The popular Fabric of the Land, an exhibit that blends art and geology, celebrates its fifth anniversary this month at the University of Aberdeen in Scotland. Photo courtesy of Fabric of the Land.
When last we left Fabric of the Land in 2009, an exhibit held at the University of Aberdeen in Scotland that explores the interconnectivity between art and science – particularly geology – it was a modest show set in the digs of the school’s geology department.
Its purpose then was to bring together local artists and scientists, showcase their work in an attempt to capture the rich geologic setting of the area.
It still does.
It’s just not so modest anymore.
The show, now in its fifth year, was designed to bridge the divide between the two disciplines, according to school professor and AAPG member Andrew Hurst, who founded and organizes the event.
Those disciplines often looked at each other with amusement and skepticism, Hurst noted.
But Hurst, professor and chair of production geoscience at the University of Aberdeen, also always believed that artists and scientists had more similarities than differences. And it seemed like a good idea to test the theory.
He turned out to be right.
The primary aim of FOTL, aside from linking the artistic and scientific communities of Aberdeen, was to encourage those to explore and create lasting images of the Scottish environment and landscape and to show how it is shaped by the geology of the place – to show, in a sense, the fabric of the land.
“Through Fabric of the Land we seek to bring public attention to art and science and the areas of common inspiration,” Hurst said earlier this year.
And for this show, like the first four, artists again were encouraged to create works that derive from, or are inspired by, that link; scientists were urged, as well, to explain, to illustrate, to mold that art, to put it in perspective.
They both succeeded – often simultaneously.
Gifts to Share
This year’s show will be presented Aug. 24-Sept. 13, and will feature more of the works submitted throughout the year.
It is an open admissions policy. Cash prizes are awarded for the top three entries. The only criteria: quality.
The work is viewed by a high profile selection panel from all backgrounds that participate in selecting the top exhibits – this year, around 60. In addition, a distinctive subsidiary theme is selected for each exhibition, bringing a wealth of even more creativity to the region.
“I think the main reason for the show’s success,” Hurst says, “is its unique offering. It’s outreach in every possible sense of the word. Art and science uses each as facilitators. At its basic level, it’s about mutuality.”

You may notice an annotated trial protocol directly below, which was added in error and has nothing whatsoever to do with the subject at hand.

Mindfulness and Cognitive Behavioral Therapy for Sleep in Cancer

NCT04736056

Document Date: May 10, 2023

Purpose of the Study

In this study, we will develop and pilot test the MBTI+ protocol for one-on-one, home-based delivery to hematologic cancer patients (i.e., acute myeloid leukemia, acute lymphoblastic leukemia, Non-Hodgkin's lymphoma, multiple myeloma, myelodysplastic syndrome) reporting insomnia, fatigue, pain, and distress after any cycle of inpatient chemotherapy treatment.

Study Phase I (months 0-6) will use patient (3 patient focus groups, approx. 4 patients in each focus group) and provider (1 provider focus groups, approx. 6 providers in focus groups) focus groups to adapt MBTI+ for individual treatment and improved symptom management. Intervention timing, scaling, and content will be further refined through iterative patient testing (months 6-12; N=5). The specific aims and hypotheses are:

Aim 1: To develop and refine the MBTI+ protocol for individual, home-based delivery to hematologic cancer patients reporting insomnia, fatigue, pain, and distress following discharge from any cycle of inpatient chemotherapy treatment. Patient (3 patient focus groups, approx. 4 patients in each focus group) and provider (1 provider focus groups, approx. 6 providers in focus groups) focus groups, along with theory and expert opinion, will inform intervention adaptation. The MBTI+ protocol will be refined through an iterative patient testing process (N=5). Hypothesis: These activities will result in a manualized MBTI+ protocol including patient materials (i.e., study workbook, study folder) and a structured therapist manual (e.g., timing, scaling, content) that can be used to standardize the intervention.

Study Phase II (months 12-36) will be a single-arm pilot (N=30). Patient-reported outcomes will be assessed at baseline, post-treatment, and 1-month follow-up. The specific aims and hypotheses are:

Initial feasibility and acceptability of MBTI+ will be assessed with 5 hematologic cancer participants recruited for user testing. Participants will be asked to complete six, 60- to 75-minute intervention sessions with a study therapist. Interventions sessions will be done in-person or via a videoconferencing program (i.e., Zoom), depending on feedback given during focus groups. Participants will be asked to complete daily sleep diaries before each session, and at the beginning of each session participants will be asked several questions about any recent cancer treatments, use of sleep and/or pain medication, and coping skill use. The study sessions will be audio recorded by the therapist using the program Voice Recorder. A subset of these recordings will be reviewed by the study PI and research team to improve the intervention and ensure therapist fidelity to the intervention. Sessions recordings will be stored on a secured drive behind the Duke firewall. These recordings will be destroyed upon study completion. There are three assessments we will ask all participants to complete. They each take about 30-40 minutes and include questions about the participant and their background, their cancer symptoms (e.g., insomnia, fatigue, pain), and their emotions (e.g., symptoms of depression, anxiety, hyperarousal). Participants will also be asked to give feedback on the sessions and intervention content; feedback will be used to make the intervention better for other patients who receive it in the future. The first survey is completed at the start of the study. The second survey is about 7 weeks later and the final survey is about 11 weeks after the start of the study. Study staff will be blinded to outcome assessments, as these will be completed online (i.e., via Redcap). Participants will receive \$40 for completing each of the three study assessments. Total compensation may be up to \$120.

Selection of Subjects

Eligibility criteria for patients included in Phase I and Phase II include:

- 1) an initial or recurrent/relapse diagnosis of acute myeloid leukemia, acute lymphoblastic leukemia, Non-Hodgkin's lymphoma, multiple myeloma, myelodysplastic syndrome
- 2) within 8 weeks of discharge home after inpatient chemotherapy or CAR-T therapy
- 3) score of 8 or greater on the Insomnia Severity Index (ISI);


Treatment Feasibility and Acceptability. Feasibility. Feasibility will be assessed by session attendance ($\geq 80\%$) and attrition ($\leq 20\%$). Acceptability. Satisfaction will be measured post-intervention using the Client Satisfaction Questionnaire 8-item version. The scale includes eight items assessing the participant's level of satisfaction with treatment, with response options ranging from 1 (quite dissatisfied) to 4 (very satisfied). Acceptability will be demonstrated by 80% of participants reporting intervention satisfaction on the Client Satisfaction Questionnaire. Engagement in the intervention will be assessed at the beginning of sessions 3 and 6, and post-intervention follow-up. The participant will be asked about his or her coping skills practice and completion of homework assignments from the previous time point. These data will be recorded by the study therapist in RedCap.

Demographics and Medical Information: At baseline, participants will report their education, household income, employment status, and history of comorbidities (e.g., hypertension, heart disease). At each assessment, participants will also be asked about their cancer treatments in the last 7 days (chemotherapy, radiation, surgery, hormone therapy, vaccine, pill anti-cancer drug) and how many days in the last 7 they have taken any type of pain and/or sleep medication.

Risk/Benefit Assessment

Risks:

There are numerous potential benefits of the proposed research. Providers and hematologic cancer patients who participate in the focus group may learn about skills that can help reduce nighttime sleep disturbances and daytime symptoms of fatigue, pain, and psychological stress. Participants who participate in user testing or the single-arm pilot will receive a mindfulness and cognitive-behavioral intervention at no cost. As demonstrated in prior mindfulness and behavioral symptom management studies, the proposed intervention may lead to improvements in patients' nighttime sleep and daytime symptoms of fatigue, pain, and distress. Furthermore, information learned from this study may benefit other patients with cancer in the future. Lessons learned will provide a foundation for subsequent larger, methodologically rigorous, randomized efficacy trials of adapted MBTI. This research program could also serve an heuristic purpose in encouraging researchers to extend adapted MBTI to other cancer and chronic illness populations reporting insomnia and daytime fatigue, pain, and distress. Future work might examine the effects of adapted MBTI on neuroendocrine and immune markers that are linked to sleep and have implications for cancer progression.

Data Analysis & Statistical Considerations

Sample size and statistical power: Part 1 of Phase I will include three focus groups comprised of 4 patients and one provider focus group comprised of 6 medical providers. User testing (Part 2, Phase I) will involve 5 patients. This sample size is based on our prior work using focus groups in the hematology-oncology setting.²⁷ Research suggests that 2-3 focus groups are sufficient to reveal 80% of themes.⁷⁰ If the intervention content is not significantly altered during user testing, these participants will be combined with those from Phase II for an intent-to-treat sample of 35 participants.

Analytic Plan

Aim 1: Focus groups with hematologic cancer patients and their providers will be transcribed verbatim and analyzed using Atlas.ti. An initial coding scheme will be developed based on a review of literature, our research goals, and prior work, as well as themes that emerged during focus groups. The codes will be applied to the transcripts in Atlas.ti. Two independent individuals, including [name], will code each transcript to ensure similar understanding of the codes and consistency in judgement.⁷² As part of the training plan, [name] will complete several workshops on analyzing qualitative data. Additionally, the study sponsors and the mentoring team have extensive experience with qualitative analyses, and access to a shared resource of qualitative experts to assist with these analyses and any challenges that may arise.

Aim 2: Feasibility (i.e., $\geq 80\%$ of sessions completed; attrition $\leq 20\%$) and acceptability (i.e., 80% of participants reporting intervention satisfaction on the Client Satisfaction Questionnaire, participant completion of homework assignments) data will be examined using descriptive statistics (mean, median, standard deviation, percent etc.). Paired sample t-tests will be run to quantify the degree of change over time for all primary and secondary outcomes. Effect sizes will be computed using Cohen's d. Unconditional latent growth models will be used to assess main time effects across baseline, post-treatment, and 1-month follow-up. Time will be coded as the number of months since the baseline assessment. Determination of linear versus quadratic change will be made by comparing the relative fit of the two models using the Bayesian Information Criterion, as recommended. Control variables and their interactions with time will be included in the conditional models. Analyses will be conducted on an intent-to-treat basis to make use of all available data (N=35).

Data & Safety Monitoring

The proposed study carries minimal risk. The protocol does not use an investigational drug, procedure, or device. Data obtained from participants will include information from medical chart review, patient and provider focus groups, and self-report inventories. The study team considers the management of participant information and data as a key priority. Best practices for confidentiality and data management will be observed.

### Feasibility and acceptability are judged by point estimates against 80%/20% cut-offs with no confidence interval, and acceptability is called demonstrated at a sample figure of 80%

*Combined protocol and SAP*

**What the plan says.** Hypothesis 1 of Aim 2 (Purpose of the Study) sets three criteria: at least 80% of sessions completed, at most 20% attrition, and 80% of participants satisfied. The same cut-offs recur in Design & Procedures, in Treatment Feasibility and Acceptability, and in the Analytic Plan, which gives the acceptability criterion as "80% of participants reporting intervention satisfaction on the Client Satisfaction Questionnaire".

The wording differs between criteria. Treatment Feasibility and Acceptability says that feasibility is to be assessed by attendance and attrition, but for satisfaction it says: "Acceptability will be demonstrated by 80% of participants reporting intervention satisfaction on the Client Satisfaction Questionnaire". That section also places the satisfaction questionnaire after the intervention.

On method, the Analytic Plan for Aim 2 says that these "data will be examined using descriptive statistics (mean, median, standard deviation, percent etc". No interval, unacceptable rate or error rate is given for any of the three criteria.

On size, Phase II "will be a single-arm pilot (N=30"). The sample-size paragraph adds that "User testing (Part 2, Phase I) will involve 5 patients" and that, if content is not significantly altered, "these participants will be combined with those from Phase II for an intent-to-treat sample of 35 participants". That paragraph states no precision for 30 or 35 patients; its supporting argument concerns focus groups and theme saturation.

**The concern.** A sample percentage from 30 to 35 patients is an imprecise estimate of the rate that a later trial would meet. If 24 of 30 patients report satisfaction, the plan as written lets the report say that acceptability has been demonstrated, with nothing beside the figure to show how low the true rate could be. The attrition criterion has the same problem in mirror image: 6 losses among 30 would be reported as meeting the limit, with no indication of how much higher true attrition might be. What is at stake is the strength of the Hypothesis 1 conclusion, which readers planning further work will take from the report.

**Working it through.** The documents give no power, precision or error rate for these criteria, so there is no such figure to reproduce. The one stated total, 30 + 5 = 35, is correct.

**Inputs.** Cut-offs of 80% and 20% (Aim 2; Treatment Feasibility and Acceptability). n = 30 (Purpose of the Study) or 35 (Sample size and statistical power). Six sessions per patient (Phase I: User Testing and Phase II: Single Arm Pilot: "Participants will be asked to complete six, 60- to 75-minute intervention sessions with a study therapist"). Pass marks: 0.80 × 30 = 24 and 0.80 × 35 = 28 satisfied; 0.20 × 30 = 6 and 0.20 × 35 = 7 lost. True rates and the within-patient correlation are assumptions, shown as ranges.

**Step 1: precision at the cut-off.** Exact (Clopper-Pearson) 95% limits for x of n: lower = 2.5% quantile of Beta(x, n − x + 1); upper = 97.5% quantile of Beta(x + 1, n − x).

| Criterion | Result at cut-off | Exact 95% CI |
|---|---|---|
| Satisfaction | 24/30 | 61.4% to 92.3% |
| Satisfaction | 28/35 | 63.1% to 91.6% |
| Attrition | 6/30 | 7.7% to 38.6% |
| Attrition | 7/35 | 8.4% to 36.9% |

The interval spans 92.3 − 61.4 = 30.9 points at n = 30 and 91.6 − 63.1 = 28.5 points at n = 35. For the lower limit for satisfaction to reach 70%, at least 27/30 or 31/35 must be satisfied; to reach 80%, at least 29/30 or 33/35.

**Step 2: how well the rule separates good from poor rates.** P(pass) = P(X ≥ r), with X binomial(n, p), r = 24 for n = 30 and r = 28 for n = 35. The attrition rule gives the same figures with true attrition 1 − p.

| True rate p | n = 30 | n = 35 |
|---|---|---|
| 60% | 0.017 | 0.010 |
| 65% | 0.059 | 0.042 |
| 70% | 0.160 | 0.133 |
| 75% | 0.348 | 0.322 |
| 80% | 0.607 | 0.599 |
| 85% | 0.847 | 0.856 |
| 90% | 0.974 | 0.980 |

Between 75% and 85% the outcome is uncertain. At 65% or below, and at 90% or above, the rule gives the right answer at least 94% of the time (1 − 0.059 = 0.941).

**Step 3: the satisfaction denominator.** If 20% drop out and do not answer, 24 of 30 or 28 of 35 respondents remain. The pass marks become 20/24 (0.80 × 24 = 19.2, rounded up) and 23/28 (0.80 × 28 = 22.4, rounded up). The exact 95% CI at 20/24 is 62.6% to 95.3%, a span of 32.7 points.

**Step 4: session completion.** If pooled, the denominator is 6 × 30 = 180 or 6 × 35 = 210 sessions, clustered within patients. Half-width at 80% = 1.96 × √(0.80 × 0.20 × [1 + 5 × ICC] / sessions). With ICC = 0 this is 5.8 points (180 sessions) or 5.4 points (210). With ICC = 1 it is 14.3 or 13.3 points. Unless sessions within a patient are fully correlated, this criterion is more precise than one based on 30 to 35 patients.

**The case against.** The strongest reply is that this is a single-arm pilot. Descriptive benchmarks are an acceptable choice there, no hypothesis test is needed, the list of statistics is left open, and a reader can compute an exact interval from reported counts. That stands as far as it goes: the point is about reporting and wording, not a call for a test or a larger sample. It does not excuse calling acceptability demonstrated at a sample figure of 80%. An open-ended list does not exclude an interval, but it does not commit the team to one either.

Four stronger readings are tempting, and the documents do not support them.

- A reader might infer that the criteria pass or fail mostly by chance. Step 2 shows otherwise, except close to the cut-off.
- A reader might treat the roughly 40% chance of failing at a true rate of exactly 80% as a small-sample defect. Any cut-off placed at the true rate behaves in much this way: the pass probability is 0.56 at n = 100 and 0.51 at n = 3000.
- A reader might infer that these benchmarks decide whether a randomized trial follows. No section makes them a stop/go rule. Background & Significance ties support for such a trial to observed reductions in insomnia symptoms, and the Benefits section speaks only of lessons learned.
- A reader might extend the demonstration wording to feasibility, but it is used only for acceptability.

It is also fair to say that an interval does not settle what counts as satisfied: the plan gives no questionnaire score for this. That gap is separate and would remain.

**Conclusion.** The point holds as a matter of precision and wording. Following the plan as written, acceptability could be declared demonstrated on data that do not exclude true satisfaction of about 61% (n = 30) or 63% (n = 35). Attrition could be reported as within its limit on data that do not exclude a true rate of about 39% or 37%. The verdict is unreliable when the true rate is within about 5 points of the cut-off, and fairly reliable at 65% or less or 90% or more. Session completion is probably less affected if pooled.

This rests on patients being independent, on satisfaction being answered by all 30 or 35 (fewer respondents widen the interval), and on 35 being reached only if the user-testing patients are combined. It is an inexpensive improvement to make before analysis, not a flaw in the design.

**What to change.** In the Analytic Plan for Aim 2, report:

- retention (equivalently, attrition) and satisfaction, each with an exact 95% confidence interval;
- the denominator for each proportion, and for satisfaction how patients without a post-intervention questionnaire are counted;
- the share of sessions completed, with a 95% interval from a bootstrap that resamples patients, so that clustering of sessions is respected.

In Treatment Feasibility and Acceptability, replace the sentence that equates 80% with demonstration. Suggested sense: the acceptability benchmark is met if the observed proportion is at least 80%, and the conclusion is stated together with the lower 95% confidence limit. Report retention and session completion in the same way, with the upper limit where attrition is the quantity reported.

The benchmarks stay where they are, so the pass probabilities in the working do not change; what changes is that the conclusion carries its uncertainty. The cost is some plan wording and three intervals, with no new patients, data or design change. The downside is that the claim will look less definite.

What surprised Hurst at first (and you sense it still does) was what spurred artists to create.
“When we started, I thought the show would be a great opportunity for artists to sell their work, to help them do that,” he said. “What I have learned, though, is not only do they like to sell the pieces – obviously – but they also want these works to be seen. To share them. To get them noticed.”
Susana Braz, group external affairs manager for Dana Petroleum, the company now underwriting FOTL, echoes Hurst’s beliefs and explains why her company is involved.
“Our perspective when we first got involved was that it was a very interesting event from University of Aberdeen – bringing art and science and community into the university,” she said.
Bringing these groups together brought them closer to each other’s world, too, which she says, for some, was just a reminder for some of them.
“Many scientists started out as artists.”
As the show grew, space became tighter (Hurst said a limit had to be placed on not only the number of exhibits featured, but also their size.)
Luckily, when the department’s offices are renovated, so, too, will the space used for FOTL.
The show also will start to travel.
First stop: Edinburgh, home of the Scottish Parliament.
Braz says the proximity of the show will make it easier for government officials to see the exhibition, see its importance and, with any luck, help promote and fund it accordingly. As it stands now, the FOTL has already secured at least one grant from government institutions that matches Dana’s funding.
“This has a potential to grow,” she says.
That growth, both Braz and Hurst say, will one day bring FOTL to other schools and facilities within the country.
“It can be much bigger,” Braz adds.
Hurst says costs probably prohibit taking the show much past Scotland, despite their aspirations; touring it through Europe would be difficult, through America impossible.
But he says the show could be recreated in university communities in the United States – similar to Aberdeen, which he calls a “vibrant” setting – where a similar arrangement between artists and scientists could be explored. He has been in early talks with some American colleagues about such a venture.
Hurst passionately believes there is something wonderful about the connection between art and science. He himself is a scientist, yes, an administrator, yes (though he likes this part of his world least of all) but when he looks forward to retirement, he looks forward to doing something else, something he’s always loved.
“I want to write. I am a writer,” says this scientist.
“Both sides,” he says of science and art, “help each other.”
And he’s looking forward to seeing if that’s true.